Professor Higa’s Discovery
In the 1970s, Professor Teruo Higa introduced a compound he named Effective Microorganisms(tm), or EM. Dr. Higa, a Professor of horticulture at the University of the Ryukyus in Okinawa, Japan developed the culture from beneficial, naturally occurring microorganisms which can be inoculated into a medium, such as wheat bran, and used to ferment household kitchen refuse.
This fermented product is then either buried in the garden or mixed into your normal composting making system, such as compost tumblers, compost bins, or a compost pile, where the decomposition process finishes, thus improving the microbial diversity of the finished compost and the soils and plants in which it is used.
What does “Bokashi” Mean?
Bokashi is a Japanese term that means “fermented organic matter.” It is a byproduct of EM and is used as a compost accelerator. The EM are natural lactic acid bacteria, yeast, and phototrophic bacteria that act as a microbe community within the kitchen scraps, fermenting and accelerating breakdown of the organic matter.
Kitchen scraps fermented in this manner will be ready to bury in your garden within two weeks. When you use the bokashi method, your kitchen scraps do not decompose as in traditional composting methods.They ferment, like pickles or wine. Therefore, the finished product does not resemble compost, but, like finished pickles, it looks about the same as when you started, just pickled.
When the fermenting process is finished, the next step is to bury the resulting product in your garden, about a foot deep, or mix it into your regular compost making system and let it finish breaking down into compost.
How to Use the Liquid from Bokashi
The liquid that results from the bokashi method is very beneficial to your plants, but should be diluted 100 parts water to 1 part of the bokashi liquid. If you have a septic system, you can pour the liquid down the drain and it will keep your septic system healthy. Other drains in your home that are blocked and sluggish will also be “cleaned out” by the addition of this liquid.
How to Use the Bokashi System
To use the bokashi system in your kitchen for kitchen waste, you will initially need a supply of the bokashi EM mix, which consists of bran, molasses and the microorganisms, and two buckets with tight fitting lids, as the bokashi system is anerobic (without oxygen).
You would add a layer of shredded newspapers on the bottom of the bucket with a layer of the bran mixture. Then start adding layers of refuse, about 2 inches thick, each sprinkled with a handful of the bran mixture.
Keep the layers compacted so there are no pockets of air. Keep layering until the bucket is full, being careful to keep the air-tight lid on the bucket at all times except when you are adding your kitchen refuse.
When the first bucket is full, set it aside and start with the second bucket.
The first bucket should continue to process for about two weeks and can then be buried in your garden or put into your regular compost making system. By this time, the second bucket should be full so you can set it aside and start over with the first bucket.
The advantages of the bokashi system are many:
- ALL kitchen refuse can be put into the bokashi system, even fish, meat, cheese, and bones.
- There is no odor as there is no oxygen to react with the scraps and the lid on the bucket is air-tight.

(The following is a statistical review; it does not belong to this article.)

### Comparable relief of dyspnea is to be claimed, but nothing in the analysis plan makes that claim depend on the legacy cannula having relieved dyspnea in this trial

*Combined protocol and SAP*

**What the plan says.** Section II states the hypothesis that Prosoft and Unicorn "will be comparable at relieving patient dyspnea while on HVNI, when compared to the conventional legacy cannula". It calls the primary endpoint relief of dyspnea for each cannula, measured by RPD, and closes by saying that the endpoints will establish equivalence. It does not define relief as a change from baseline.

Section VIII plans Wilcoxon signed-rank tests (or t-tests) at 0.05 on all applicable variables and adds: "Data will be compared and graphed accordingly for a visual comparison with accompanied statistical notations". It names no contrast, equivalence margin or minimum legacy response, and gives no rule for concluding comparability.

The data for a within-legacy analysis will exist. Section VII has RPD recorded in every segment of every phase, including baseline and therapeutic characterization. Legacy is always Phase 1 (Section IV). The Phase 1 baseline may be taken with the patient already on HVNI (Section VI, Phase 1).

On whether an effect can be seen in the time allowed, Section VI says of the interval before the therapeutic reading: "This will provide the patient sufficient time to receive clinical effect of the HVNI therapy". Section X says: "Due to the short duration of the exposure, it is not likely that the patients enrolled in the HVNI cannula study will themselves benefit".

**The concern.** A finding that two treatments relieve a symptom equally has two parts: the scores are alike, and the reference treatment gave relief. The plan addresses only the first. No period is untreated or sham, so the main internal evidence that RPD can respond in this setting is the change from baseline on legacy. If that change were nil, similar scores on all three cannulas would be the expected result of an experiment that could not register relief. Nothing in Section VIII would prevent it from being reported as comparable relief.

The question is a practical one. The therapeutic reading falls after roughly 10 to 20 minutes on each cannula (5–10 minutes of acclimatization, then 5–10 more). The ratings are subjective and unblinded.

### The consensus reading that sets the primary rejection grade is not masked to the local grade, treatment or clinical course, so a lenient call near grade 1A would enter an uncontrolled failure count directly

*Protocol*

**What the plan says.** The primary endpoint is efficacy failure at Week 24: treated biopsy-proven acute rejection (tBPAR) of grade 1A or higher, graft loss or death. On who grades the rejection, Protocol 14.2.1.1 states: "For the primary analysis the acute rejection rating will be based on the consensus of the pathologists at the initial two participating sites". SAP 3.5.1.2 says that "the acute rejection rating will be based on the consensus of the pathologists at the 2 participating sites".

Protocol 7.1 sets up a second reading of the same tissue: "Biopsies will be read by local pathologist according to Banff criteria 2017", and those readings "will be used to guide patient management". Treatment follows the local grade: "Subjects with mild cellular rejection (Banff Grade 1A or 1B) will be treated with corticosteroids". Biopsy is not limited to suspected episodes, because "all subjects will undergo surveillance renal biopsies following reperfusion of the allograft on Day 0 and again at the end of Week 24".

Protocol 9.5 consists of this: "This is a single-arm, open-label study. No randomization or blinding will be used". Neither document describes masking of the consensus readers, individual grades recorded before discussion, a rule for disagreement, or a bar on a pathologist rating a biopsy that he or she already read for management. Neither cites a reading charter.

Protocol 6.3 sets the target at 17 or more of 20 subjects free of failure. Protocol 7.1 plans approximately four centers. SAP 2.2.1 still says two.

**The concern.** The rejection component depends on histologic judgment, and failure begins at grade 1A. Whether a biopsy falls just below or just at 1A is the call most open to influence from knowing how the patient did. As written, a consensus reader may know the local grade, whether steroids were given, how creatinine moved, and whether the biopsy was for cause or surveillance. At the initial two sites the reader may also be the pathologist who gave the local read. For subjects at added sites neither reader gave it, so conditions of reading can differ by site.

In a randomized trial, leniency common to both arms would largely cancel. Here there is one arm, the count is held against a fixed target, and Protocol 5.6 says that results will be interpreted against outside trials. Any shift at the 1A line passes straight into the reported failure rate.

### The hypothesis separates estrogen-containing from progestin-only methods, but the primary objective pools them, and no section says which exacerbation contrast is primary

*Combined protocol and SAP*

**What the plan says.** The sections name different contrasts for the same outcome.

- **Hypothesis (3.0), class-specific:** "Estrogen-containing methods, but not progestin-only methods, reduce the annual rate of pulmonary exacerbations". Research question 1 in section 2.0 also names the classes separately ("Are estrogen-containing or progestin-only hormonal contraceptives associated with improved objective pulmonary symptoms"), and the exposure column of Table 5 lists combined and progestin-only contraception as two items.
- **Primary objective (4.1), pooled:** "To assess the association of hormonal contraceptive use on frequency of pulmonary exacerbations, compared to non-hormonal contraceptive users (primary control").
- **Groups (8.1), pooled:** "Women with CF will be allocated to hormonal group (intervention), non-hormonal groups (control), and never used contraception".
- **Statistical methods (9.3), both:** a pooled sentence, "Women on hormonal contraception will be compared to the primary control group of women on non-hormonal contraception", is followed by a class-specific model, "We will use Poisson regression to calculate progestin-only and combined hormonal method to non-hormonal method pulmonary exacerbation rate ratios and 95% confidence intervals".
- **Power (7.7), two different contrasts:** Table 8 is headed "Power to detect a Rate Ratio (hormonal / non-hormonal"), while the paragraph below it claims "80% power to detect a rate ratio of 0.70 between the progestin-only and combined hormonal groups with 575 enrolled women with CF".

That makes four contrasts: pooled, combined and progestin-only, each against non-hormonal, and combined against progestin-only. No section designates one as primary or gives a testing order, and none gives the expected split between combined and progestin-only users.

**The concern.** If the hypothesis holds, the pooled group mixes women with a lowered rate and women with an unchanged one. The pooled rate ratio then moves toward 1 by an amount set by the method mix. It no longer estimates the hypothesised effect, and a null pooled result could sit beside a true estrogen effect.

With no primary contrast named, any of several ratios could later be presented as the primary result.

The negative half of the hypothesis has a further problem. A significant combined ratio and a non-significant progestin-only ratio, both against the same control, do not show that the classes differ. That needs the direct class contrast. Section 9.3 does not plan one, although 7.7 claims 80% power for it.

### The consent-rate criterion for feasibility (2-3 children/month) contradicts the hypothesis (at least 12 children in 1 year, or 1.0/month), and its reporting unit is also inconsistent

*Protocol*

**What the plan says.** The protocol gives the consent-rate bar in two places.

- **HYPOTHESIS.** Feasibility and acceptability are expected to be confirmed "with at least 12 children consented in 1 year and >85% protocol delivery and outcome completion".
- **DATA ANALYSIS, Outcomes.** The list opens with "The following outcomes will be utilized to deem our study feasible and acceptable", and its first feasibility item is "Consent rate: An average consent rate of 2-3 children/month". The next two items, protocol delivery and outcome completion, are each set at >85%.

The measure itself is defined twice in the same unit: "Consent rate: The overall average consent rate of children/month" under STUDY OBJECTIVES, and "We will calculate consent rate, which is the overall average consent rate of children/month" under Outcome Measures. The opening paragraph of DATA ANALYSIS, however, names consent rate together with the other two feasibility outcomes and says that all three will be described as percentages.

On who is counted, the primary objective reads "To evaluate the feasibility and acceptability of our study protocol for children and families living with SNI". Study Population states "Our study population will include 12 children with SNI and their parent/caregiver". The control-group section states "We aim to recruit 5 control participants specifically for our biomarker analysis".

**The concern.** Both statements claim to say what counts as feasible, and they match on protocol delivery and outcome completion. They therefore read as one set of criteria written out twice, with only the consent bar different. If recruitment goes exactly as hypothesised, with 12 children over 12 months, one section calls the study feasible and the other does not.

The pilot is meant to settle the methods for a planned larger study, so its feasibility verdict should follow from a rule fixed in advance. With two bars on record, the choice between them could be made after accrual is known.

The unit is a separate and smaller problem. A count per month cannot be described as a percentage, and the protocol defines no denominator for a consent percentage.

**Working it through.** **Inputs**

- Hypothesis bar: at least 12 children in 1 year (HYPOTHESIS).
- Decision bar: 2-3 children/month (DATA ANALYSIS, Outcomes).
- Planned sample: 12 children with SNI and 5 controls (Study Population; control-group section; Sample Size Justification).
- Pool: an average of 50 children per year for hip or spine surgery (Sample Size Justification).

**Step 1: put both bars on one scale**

- Since you are not putting the raw kitchen refuse into a compost making system outdoors, you don’t have to worry about bugs, or animals digging up the refuse. The finished product that you ultimately put into your garden or compost mixture is already pickled so it doesn’t attract bugs or animals.
- The bokashi method is much faster. The resulting product is ready within two weeks of when you finish filling the bucket.
- The liquid resulting from the process is excellent for your plants when mixed with water in a 100:1 ratio.
- You reduce the amount of refuse you put in the local landfills. This not only helps the landfills, but it can save you money.
- As with a wormery, you can use the bokashi mix to ferment dog feces, but you must first mix the feces with other organic matter. Do this separately from the bokashi you will be using for your vegetable garden. After it has fermented, bury it under about 8 inches of soil in your ornamental garden.
- If you have a cat litter box, the addition of a little of the bokashi mixture to the cat litter each week will reduce the odors and is not harmful to the cats. The resulting litter can be processed the same way as dog feces and, after it is fermented, it can be buried in your ornamental garden.
- Your bokashi mixture will last for many years if kept in a dry place out of direct sunlight.
An Earth Saving Revolution
Use the Bokashi System to Extend YOUR Compost Making Season
Your kitchen refuse accumulation doesn’t stop when the weather turns cold and neither should your compost making efforts. In two easy steps, you can continue to process all of your kitchen waste using the bokashi bucket system and a back yard compost tumbler. Here are the easy steps:
- Continue putting your kitchen refuse into the first of your two bokashi compost buckets, sprinkling them with the wheat bran medium inoculated with the microorganisms developed by Professor Higa.
- When the 1st bucket is full, set it aside for 10 days to 2 weeks to finish the ‘pickling’ process and start putting your kitchen waste into the 2nd bucket.
- When the contents of the first bucket are finished pickling, put them into a back porch compost tumbler.
- These compact compost tumblers weigh just 40 pounds, stand 37″ high x 31″ wide x 26″ deep, and sit on 6″ wheels which makes them really easy to move around.
- Make sure your compost tumbler already has a small amount of compost inside, composed of green and brown organic materials and a little soil. This gives the kitchen scrapes what they need to interact with to finish the compost making process.